Having lost more friends than he could count to wrecks in the remote Alaskan wilderness, he was obsessed with crash reports, fatality statistics, replaying weird scenarios. One wall of the ACTS hangar was plastered with newspaper clippings from accounts of gruesome accidents: "5 killed as small planes collide," "Sisters among dead in plane crash," "Flying to die." My favorite clip was titled simply: "Pilots: Grief." I pictured tiny mosquitoes of flame blooming against the side of a mountain, torn hulls rolling in black water. "This is the junk that keeps me up at night," Jay said, smoothing his hair under his ACTS baseball cap. "I've flown just about every dangerous kinda bird you can fly. Why are they gone and I'm still here?" One of his mentors had vanished without a trace while transporting a couple of bear-watchers over the Shelikof Strait from Hallo Bay to Homer; the authorities didn't know for sure that the plane had gone down until the body of a passenger washed up in a fishing net about 10 days later. And yet Jay wholly, truly loved flying, the way some people can love it. I have a brother-in-law who's like that. When he's not in the air, it's like he's seeing fewer colors.
            This was the paradox of Jay Baldwin: One of the most infectiously happy guys I've ever been around, his every waking moment was a kind of prolonged existential debrief. He was never not working on how to outwit the horrific eventualities he was forever expecting to befall him, and he was never not just extremely cheerful about this. Jay was a Vermont kid, raised in a small town, and there was a mordant New England pluck in the way he gazed into the abyss and said: "I see what you're trying to do there, abyss."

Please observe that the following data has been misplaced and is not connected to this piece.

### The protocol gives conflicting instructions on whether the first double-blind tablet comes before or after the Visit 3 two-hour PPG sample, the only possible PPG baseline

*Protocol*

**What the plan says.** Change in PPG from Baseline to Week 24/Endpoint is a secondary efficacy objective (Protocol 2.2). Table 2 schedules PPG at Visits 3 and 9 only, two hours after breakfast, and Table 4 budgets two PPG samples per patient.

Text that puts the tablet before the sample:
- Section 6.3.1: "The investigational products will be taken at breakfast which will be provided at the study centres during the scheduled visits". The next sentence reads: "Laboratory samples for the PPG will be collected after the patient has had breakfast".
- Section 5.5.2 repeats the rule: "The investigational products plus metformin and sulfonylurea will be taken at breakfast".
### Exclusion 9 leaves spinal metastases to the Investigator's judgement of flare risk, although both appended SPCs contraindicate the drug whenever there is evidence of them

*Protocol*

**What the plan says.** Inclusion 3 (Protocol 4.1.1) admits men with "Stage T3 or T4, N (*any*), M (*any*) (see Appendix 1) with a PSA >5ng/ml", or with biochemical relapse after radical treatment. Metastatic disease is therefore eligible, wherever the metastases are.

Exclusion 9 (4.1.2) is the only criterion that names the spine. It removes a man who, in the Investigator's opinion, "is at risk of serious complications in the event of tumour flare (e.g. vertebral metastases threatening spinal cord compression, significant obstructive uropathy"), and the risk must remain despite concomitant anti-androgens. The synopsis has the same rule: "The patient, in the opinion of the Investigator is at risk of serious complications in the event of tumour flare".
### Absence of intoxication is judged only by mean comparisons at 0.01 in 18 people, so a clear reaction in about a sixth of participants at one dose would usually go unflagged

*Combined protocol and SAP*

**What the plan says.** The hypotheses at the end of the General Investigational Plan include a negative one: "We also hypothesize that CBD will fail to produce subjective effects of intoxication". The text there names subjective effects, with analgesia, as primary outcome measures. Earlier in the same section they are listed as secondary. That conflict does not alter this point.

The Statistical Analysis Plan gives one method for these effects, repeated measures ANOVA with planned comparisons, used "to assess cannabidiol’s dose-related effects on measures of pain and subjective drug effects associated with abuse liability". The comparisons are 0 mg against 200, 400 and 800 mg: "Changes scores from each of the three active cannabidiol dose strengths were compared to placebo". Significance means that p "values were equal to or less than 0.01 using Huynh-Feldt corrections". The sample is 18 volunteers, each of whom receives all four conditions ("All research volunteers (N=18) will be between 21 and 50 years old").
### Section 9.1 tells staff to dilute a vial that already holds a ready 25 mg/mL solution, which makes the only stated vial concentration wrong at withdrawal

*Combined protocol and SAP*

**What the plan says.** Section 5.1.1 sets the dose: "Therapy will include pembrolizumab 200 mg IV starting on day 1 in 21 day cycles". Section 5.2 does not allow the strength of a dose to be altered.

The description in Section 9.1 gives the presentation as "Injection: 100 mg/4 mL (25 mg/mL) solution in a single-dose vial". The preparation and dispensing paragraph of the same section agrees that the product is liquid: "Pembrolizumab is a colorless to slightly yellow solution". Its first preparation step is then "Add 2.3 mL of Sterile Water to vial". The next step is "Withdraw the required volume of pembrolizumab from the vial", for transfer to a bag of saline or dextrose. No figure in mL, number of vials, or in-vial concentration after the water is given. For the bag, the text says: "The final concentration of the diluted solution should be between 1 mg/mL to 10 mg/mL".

The plan was for me to spend a few nights in the apartment connected to the hangar — live with the planes, get the feel of them. I'd read that some Iditarod mushers slept with their dogs, to make themselves one with the pack. I needed flying lessons because the little Piper Super Cubs that would carry us to Nome were two-seaters, one in front, one behind. Jay wanted me prepared in case he had a fatal brain aneurysm (his words), or a heart attack (his words 10 seconds later), or keeled over of massive unspecified organ failure ("Hey, I'm gettin' up there — but don't worry!") at 2,200 feet.
            Choosing an airplane — that was the first step. Jay had four, and as the first ACTS client to arrive, I got first pick.
            They were so small. Airplanes aren't supposed to be so small. How can I tell you what it was like, standing there under the trillion-mile blue of the Alaska sky, ringed in by white mountains, resolving to take to the air in one of these winged lozenges? Each cockpit was exactly the size of a coffin. A desk fan could have blown the things off course. A desk fan on medium. Possibly without being plugged in.
            "God love 'em," Jay said. "Cubs are slower'n heck, they'll get beat all to hell by the wind, and there's not much under the hood. But bush pilots adore 'em, because you can mod 'em to death. And OH BY THE WAY … put 'em on skis and come winter, the suckers'll land you anywhere."
            Two of the Cubs were painted bright yellow. I took an immediate liking to the one with longer windows in the back. Better visibility, I told myself, nodding. Jay said it had the smallest engine of any of the Cubs in our squadron. Less momentum when I go shearing into the treeline, I told myself, nodding.
            The name painted in black on her yellow door read: NUGGET. She had a single propeller, which sat inquisitively on the end of her nose, like whiskers. Jay told me — I heard him as if from a great distance — that she'd had to be rebuilt not long ago, after being destroyed on a previous trip north. Was I hearing things, or did he say destroyed by polar bears?
            I patted Nugget's side. Her fuselage was made of stretched fabric. It flexed like a beach ball, disconcertingly.
            Into the cockpit. Flight helmet strapped, restraints active. Mic check. Then Jay's voice in my headset: "Are you ready!" It wasn't exactly a question." ¥¥
— Brian Phillips, from "Out in the Great Alone," (May, 2013, Grantland)